My last post was in September. I had just started graduate school, and since then, it’s been a “mad coupla months”! Reading and writing for every book, for quizzes and tests. Abstracts, research papers, annotations. I love it! Writing for school is kinda chill. It satisfies a hunger that can’t be fed by anything material. All the reading and writing works like Slick50 in my brain. New words and ideas are firing sparks, making new connections – synapses snapping all day long in a jazzy funk rhythm that knows no time and no boundaries. My mind is so active and firing on all pistons…
But it’s Christmas holidays now – what some people call “winter” break. Qoi? Brutha, pleez! Down in South Texas, the kindest thing I can say is that it’s NOT 100 degrees F.
So what’s my point? Where, even? Well, I was writing an informal essay for every novel, interpreting Middle English, analyzing, synthesizing, assessing – the whole Bloom’s. Writing for the blog seemed redundant. Also, I wondered whether writing about the same book here and for class might create a conflict. I knew in my heart, there would be a significant slip differential between how the work was represented for academic purposes and how I felt about it personally. Case in point: PATTERN RECOGNITION by William Gibson. The protagonist Cayce is ridiculously hip and cool in her anti-logo fetish, but the novel itself is well-boring. Snail’s pace. Grim, gray other-world that’s a cross between Graham Greene and Ray Bradbury, except not interesting. But through academic eyes, it’s a disturbingly visionary story. Cayce talks about people she doesn’t ever see, chats online with people she never sees but once or twice. Her life has almost nothing to do with human interaction and a lot to do with cyber-communication. Are we headed there or are we already there? Geddit?
So I let the blog go for the time-being. But now that it’s the hols, let the variety begin!
 I really enjoyed Somnium Scipionis which led me to pick up this SATURNALIA of Macrobius. LINK to good online overview of this work. I also have this Loeb by Cicero – De Officiis (Walter Miller, trans.). LINK to online overview.
 Effing Cool, Irresistible titles!
 Again – Effing Cool Title. It’s early days but it’s sounding like a crosMs between Bullfinch’sMythology and Ovid’s Metamorpheses. Loving it! (LINK to online version) (Who the hell needs Effing SparkNotes for Bullfinch’s Mythology???)
 My Medieval Lit prof talked about these satires and I had a Pavlovian reaction to the word “satire”. That being, ears perk up, blood flows a little faster, I start thinking of clever wordplay, double-entendres, taking the piss, etc. I shan’t rule out a touch of salivating. (UofMichigan Collection) I finished reading the six Juvenal satires and, while there was a strong odor of whingeing, the translation was accomplished with a good ear for standup comedy. Very Lewis Black in nature.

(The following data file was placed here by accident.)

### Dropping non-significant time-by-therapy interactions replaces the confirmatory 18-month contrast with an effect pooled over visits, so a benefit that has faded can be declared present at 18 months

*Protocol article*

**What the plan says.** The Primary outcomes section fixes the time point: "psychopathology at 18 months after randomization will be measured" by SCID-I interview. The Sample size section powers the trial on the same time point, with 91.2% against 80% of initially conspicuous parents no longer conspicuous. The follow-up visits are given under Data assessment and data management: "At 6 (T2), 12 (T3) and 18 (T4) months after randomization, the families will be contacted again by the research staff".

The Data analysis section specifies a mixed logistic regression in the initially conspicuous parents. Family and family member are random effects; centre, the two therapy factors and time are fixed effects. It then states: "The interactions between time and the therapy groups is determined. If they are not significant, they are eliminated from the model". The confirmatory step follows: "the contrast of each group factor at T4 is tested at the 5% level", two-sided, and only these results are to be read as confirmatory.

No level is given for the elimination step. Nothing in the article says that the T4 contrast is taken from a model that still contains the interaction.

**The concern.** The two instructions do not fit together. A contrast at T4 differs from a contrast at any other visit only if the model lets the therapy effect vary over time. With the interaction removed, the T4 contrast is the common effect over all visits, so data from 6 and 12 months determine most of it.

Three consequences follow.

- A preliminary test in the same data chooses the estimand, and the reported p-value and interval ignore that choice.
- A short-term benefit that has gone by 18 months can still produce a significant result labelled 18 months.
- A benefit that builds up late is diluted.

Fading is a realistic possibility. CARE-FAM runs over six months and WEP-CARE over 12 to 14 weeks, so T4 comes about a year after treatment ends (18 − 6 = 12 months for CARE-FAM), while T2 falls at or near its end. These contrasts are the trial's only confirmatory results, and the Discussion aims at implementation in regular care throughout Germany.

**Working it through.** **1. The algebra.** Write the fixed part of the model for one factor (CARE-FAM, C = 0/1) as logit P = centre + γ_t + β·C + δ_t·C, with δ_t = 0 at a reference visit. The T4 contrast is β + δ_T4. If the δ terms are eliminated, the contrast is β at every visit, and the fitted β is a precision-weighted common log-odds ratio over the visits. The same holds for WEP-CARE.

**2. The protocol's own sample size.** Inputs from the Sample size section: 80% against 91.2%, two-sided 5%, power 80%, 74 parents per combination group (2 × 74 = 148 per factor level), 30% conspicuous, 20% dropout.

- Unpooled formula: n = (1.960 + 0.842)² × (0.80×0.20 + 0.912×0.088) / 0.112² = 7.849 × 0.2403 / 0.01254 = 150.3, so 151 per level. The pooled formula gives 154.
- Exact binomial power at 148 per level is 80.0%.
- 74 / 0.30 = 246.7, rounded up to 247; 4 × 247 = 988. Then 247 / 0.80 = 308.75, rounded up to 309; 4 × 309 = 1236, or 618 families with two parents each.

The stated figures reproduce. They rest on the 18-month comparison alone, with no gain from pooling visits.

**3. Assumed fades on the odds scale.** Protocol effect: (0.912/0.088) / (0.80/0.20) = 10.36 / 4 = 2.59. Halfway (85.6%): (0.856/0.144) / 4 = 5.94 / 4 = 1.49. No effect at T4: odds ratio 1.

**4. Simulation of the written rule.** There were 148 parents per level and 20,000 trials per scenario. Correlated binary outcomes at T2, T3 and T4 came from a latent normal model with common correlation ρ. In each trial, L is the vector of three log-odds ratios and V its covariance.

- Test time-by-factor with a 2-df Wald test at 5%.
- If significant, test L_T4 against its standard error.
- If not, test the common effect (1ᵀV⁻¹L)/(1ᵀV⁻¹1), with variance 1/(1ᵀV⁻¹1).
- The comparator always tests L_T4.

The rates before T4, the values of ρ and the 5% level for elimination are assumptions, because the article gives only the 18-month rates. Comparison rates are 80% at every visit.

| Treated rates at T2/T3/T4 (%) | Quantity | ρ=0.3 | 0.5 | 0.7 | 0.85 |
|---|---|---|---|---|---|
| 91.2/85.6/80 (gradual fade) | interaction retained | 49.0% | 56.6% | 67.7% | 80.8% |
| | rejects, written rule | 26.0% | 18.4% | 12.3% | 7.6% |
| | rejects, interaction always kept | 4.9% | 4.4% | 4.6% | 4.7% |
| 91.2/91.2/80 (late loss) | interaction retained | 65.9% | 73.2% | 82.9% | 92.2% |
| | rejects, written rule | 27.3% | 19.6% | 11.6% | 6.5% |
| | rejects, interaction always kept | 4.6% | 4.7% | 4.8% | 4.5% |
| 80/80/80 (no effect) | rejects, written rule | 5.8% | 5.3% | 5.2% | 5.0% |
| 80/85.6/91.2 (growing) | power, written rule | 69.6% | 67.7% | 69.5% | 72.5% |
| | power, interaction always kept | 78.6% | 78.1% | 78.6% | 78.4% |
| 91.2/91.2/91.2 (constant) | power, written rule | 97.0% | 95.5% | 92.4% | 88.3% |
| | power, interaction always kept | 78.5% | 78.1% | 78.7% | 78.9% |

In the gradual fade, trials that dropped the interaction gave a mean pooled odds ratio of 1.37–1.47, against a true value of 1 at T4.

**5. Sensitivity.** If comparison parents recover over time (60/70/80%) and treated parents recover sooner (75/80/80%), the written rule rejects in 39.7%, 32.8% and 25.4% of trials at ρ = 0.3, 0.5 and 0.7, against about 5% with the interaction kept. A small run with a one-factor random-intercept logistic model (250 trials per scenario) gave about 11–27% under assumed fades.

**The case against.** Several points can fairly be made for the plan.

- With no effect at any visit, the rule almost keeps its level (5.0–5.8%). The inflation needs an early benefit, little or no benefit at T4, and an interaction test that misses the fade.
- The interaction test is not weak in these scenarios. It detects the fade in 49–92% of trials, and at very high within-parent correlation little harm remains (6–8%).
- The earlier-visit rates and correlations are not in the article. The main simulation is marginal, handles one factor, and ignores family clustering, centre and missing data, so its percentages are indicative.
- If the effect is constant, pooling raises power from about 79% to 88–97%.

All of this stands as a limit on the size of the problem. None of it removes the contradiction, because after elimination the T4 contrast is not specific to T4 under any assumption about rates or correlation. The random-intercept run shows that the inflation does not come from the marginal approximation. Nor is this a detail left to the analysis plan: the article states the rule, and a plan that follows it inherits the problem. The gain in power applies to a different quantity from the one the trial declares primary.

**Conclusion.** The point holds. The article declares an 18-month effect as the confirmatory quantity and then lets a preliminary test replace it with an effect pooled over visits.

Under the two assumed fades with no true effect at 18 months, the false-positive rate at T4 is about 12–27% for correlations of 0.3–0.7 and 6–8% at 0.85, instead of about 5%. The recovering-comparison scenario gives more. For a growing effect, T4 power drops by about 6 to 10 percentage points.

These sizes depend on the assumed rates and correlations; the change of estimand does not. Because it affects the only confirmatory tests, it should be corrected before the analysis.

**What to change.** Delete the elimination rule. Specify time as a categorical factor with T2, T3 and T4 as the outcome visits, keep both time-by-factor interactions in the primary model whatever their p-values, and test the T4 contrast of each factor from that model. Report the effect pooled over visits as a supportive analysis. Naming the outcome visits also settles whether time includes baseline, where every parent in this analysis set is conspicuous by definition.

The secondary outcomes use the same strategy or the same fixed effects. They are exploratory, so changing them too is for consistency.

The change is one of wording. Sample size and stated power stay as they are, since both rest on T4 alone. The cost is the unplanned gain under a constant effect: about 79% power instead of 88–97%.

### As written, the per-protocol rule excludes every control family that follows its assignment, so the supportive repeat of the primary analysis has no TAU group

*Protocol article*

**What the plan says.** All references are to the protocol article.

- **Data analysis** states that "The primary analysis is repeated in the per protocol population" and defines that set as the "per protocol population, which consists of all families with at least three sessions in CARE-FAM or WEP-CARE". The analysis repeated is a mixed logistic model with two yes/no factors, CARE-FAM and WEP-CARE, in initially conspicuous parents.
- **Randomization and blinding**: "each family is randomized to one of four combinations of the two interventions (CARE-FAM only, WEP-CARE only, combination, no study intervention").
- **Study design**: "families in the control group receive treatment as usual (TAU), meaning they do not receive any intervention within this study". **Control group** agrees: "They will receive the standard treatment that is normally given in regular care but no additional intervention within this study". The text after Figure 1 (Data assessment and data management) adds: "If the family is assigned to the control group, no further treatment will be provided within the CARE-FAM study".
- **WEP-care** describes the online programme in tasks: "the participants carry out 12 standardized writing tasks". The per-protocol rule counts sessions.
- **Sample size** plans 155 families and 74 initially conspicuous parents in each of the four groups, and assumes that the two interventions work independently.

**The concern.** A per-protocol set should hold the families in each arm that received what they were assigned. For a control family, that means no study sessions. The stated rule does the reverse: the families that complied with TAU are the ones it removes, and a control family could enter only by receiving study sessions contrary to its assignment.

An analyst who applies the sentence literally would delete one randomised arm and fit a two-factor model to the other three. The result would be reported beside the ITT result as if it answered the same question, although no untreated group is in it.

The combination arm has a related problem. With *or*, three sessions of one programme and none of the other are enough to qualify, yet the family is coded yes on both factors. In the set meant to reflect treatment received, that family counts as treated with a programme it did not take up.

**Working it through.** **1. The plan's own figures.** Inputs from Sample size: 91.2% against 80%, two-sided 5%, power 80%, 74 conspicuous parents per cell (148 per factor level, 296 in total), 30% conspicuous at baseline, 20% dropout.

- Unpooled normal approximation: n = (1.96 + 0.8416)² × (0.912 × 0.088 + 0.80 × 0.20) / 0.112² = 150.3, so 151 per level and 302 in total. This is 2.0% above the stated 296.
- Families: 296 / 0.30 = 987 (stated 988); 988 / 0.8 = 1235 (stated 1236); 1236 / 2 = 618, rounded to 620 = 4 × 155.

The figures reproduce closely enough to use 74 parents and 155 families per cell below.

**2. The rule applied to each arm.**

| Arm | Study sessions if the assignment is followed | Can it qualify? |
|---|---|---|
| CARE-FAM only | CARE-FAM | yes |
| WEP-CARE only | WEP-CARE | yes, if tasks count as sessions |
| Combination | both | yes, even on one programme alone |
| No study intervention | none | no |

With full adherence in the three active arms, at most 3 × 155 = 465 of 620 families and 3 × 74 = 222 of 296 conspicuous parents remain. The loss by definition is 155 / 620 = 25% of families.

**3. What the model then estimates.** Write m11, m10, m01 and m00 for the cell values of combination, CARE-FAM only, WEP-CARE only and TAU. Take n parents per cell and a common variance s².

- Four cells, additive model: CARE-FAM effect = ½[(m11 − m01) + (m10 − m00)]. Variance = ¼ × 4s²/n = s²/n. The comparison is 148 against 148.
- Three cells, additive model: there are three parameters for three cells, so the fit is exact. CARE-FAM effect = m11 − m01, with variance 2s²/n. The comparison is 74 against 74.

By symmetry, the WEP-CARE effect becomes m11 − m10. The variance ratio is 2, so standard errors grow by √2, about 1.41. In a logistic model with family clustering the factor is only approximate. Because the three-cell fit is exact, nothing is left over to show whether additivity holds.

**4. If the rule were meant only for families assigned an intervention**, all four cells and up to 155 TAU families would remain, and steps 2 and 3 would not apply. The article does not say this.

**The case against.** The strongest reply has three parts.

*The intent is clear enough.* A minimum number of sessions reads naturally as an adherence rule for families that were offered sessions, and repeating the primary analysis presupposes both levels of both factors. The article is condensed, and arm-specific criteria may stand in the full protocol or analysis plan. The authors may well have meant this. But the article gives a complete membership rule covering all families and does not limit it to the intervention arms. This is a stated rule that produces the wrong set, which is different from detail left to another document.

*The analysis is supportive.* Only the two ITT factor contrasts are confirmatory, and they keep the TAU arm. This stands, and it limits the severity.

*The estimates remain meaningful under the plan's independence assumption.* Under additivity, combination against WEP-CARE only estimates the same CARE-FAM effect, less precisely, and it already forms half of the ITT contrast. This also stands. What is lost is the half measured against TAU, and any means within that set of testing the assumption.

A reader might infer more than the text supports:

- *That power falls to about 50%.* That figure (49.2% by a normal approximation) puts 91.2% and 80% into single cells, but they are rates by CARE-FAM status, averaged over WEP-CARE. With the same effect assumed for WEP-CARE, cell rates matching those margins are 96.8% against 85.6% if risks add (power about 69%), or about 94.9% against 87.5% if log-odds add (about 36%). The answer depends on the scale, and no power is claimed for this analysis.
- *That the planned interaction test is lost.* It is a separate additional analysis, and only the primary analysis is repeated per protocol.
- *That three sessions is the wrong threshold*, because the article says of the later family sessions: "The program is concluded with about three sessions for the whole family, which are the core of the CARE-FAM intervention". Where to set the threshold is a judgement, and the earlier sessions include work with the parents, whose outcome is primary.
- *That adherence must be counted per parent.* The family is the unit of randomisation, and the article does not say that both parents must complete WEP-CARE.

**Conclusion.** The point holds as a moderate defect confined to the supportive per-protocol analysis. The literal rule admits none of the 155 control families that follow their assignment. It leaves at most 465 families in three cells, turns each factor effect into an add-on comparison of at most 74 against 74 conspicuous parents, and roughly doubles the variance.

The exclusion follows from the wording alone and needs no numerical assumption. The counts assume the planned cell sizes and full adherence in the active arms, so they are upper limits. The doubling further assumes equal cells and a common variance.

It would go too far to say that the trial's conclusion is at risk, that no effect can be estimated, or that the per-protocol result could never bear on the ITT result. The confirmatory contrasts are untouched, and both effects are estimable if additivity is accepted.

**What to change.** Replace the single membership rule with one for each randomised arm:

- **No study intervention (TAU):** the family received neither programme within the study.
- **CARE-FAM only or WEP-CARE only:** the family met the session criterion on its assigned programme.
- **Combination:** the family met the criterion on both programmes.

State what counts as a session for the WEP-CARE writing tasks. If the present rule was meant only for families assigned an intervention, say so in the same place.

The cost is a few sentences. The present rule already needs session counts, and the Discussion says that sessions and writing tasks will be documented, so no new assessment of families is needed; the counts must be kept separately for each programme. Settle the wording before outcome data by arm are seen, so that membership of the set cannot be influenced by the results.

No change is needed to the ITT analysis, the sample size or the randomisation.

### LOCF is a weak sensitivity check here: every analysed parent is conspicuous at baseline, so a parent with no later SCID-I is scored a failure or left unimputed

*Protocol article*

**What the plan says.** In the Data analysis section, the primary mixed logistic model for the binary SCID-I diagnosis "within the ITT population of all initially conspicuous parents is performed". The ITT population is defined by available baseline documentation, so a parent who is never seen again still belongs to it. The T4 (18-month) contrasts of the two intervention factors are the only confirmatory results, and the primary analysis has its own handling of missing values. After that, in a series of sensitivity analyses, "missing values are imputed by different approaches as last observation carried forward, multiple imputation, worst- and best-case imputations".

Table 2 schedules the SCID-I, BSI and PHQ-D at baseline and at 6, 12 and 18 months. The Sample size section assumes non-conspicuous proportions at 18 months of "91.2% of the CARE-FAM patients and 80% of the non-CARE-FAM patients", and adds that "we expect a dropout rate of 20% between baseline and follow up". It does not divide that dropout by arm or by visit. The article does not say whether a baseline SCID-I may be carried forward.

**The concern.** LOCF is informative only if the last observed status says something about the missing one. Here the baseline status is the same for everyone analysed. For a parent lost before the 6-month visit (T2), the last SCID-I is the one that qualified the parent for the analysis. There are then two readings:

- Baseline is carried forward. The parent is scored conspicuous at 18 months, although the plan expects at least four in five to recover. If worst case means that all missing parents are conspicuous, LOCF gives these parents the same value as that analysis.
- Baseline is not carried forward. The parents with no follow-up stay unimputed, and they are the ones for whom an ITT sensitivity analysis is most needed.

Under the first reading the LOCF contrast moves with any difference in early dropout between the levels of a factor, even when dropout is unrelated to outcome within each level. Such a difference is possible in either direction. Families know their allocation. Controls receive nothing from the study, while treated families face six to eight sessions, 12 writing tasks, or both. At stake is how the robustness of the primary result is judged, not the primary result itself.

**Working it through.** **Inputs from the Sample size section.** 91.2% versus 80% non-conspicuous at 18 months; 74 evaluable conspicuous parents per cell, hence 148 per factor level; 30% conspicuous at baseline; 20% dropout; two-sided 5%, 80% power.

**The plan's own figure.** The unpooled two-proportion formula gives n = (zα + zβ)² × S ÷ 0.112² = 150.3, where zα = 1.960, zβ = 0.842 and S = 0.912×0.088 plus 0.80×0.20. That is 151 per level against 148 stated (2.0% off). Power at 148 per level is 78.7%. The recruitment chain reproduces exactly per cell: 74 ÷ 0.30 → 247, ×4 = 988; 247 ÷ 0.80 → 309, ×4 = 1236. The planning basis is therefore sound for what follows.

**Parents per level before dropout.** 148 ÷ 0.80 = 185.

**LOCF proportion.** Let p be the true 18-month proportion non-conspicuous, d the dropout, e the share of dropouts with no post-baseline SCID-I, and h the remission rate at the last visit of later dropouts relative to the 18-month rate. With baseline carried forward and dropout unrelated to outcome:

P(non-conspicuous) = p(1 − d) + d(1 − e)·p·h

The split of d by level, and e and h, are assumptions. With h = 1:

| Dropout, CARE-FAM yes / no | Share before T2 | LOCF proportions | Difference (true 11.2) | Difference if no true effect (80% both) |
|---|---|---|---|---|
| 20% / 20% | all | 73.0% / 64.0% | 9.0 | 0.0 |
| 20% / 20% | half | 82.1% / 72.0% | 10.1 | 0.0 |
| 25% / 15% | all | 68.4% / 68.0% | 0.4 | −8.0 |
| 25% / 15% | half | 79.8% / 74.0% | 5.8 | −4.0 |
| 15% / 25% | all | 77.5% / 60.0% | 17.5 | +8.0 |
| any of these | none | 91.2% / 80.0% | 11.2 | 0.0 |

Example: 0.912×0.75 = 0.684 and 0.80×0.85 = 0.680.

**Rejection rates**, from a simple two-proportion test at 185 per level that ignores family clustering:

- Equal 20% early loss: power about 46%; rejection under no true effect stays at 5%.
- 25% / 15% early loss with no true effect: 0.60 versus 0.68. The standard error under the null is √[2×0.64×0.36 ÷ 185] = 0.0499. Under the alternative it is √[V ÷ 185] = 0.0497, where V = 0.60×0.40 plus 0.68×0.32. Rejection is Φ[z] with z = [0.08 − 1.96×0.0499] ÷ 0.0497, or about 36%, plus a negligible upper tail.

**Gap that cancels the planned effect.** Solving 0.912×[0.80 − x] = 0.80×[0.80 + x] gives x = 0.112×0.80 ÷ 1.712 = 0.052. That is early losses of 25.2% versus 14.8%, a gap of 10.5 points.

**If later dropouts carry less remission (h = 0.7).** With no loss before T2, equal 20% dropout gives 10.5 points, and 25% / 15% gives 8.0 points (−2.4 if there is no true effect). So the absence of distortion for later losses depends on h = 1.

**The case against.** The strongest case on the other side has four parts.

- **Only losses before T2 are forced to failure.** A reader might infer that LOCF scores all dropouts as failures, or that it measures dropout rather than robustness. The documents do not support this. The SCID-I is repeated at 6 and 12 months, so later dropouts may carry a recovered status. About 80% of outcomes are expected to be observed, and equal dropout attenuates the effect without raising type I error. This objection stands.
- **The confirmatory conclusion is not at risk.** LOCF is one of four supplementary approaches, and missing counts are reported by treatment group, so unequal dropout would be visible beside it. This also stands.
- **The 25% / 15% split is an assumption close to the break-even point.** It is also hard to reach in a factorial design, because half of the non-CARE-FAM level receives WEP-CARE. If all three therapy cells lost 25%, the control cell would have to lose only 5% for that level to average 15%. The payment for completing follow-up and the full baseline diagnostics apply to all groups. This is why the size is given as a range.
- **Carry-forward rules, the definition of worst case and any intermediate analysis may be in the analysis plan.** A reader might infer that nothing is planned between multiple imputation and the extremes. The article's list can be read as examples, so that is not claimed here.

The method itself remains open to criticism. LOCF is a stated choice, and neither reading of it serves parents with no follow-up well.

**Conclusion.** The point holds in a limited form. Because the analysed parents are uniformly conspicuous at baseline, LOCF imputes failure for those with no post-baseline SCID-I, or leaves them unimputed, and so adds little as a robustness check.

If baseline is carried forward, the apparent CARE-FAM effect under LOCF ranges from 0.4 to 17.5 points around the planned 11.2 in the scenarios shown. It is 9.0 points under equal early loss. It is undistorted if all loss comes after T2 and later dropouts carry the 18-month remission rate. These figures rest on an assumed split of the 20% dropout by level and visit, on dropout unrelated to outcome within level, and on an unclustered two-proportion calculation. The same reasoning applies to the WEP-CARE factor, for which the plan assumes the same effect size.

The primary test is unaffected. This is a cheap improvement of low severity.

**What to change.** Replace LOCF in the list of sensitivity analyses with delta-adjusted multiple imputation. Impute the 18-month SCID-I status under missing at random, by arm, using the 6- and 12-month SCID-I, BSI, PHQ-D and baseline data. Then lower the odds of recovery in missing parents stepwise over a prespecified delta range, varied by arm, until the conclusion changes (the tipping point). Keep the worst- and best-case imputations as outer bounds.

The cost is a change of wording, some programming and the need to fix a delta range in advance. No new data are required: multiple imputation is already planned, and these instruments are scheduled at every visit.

4 Perspectives on Troilus and Criseyde. Pure intellectual spelunking. Highbrow fun. It reads like the author’s doctoral dissertation, though. What a wonderful advantage to be able to do research in more than one language. For all that English is wonderfully comprehensive, I now feel incomplete that I can’t read German or Italian well enough (yet) to do more thorough research in Medieval literature. (LINK to online version) My favorite version of T&C is George Phillip Krapp’s rendition in verse. It’s out of print, but I managed to find a copy through www.ebay.com
 Ahhh, Proust. You most nerdy of nerds. Is there a French word for “nerd”? Do the French even need one? You might think not, but then again, Franck Ribery. C’est une tare’. Une grosse dinde.
 I actually ordered this book in 2009 on the recommendation of my student teacher that semester. I lent it to a friend because I started reading the other book that ordered with it. Haven’t seen it since but it’s cool. That’s a good sign, I think. Beautiful cover design. Very easy to read. It’s kind of like A Writing Life by Annie Dillard. It just has that kind of “become one with the pencil” kind of vibe. It’s actually a great apologia for writing, as is Dillard’s book.
 Not here yet
 Not here yet.
A Writing Life (Annie Dillard)
One Continuous Mistake
Satires of Juvenal and Persius
Navarro’s Promise (Lora Leigh)
Geneology of The Pagan Gods
Pattern Recognition (William Gibson)
“Simulacra and Simulations” by Jean Baudrillard (Chapter 7 of Baudrillard’s Selected Writings, Mark Poster, ed.)